Up, down, and around the country are millions of things to see, if your curiosity is not dormant and your energies are not drained. Jostling with the strivings of the present — with gasoline stations, hot-dog stands, hideous road signs, and tourist camps where Cupid no less than motorists can rest; with eating places doing their best to look like dining cars, grounded battleships, brown derbies, or anything but restaurants; with the shacks of shanty towns, the neglect of forgotten sections of cities now pushing into wooded suburbs, the roar and smoke of factories, or the greater competition of natural wonders of the out-ofdoors — are reminders of the past. Old houses, instructive plaques, charming reconstructions, historic shrines — these are the sudden spokesmen for different days, for conflicting civilizations, forgotten issues, and those arduous battlings, inch by inch, which have made possible the way of life so many of us, in our unearned softness, now take for granted.

If these places with conjuring names from a past incredibly near are neither as numerous nor as old as the ones that beckon in Europe, it is because the greatest monument of them all is the country itself: the country and its people.

As you listen at every turn to those countless accents and vocabularies that color the voice of Uncle Sam; as each morning brings a new landscape as easily before your Pullman window as a fresh backdrop is lowered on the stage; as elms turn into palms and palms into oranges; as wheat changes into cotton and race horses into cattle; as the snow by the Northern lakes melts in a few hours into spring in Texas; or as you leave behind you the East’s cool, manicured green to cross the great muddy inland rivers and traverse the granaries, and the Rockies suddenly rise from the plains, you cannot help sensing the differences in race, class, and region of those millions who have either become or are becoming that new people, the Americans, and marveling at the miracle which is their country.

You cannot help thinking of the bent backs, the raised axes, and the sweat which every house and cleared space and humming railroad tie and car-filled highway and proof of ease represents. You cannot help being amazed at the patience and the impatience, the bravery and the sacrifices, the huge geyser-like burst of energy which, beautiful or hideous in its æsthetic results, the whole conquest of the continent stands for. And you cannot help having a fresh faith in America’s new frontier, which is the future.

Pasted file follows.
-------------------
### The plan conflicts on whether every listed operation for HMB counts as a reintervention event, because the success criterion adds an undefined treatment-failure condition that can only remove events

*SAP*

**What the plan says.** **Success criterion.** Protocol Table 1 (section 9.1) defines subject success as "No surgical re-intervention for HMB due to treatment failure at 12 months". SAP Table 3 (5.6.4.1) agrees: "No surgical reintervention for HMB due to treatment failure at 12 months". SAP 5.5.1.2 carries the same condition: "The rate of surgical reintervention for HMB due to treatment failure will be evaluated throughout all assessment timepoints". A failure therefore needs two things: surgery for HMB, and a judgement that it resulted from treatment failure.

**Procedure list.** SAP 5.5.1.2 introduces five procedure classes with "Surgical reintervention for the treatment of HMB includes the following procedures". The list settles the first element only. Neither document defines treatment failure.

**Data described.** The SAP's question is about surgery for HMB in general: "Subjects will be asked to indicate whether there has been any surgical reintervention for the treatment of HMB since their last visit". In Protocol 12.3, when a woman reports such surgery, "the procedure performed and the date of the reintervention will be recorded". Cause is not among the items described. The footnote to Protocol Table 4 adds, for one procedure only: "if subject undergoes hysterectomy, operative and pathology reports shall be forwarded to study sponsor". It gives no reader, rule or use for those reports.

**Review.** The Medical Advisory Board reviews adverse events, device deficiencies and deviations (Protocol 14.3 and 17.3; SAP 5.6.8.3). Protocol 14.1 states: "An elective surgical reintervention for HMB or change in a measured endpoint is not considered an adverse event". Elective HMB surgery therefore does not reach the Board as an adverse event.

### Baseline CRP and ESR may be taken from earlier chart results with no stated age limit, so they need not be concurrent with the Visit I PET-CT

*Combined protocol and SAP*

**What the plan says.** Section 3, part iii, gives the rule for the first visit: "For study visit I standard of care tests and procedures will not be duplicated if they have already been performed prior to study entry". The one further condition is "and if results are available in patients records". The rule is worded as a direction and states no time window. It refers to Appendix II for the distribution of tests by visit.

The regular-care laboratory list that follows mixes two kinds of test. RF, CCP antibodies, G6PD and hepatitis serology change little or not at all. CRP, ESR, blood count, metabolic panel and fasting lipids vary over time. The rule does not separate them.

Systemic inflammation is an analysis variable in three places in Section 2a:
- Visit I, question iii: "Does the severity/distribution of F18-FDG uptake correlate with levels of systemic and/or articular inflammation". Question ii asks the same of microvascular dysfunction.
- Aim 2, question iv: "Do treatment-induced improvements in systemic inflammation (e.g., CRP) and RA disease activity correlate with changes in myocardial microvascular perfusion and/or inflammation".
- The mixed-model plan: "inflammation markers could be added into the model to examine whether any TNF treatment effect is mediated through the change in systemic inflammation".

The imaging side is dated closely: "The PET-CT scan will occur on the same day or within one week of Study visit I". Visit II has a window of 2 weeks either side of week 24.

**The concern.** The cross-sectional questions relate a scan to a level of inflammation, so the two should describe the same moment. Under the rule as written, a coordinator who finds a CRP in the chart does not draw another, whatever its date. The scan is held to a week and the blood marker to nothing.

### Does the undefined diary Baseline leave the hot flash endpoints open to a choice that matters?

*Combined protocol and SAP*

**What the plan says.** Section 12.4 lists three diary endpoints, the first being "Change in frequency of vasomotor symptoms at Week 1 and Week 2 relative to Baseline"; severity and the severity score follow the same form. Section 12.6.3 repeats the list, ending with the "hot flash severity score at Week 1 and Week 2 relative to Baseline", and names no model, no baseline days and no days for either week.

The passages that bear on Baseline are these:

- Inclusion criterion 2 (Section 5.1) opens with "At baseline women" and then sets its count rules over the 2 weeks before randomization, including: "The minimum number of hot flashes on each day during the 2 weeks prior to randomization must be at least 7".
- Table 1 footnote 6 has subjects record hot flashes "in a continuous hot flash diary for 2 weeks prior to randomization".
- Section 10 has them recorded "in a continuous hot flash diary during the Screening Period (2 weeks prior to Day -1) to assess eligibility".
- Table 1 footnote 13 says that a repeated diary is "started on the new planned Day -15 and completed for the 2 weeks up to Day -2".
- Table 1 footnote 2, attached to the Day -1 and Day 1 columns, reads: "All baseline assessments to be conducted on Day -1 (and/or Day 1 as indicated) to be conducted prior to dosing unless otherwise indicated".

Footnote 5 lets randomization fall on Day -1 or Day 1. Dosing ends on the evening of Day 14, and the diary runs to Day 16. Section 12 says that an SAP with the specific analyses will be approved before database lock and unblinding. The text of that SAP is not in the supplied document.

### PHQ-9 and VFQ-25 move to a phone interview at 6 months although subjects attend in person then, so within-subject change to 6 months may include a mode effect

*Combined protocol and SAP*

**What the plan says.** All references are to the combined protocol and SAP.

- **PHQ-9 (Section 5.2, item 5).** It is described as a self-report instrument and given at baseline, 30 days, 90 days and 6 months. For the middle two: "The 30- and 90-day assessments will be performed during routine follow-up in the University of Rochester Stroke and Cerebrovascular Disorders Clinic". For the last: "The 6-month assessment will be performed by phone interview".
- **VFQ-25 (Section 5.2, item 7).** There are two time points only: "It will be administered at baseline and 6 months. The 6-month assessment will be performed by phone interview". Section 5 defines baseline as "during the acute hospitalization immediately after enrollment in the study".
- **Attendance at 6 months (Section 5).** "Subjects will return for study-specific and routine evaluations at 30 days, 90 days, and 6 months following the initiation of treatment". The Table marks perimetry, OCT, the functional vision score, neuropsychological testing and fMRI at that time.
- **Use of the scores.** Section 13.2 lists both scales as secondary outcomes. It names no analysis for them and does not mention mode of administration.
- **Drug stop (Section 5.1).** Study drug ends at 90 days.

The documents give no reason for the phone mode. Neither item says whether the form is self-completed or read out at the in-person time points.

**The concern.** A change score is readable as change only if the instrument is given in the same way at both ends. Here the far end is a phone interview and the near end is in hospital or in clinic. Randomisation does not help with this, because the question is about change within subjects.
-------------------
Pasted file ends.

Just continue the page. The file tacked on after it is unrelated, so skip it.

Above all, you are bound to wonder how all these diversities in nature and in man, in interest and tradition, were ever fused into a union or have been held there. But the more you see of the United States, the more you realize that the greatest reality of the American dream is the vague common hope which has enabled all of these people and all of these sections to speak of themselves as ‘we,’ and mean it.

The Welcoming Committees do not hymn America when they meet you. They are not wrapped up in bunting. Their spirit is anything but Rotarian. They are pleasant people, delegated to do a job, who in the kindness of their hearts seek to make a stranger feel at home. They want to fill your empty hours, to have you see what you should see and should want to see.

Their hospitality does not end with history or with sights. They also want to share their houses and friends with you. So genuine and warm-hearted and amusing are most of these men and women you have met shyly at the station in the early morning that for you America soon becomes people no less than places; people you look forward to seeing again because, with reason, you have come to count them among your friends. From them you learn as much as from the places, if not more. They give you the country’s temperature better than does any Gallup poll.

It is only when they are too arduous readers of ‘My Day,’ or when you have tried to build your yesterday on Mrs. Roosevelt’s plan, that the sight above all sights you crave to see in a strange town is your hotel bedroom. It is then, and then only, that sheer exhaustion can give you the courage to say to yourself (and others), regardless of what Mrs. Roosevelt might be doing, that bed is the heaven which is your destination.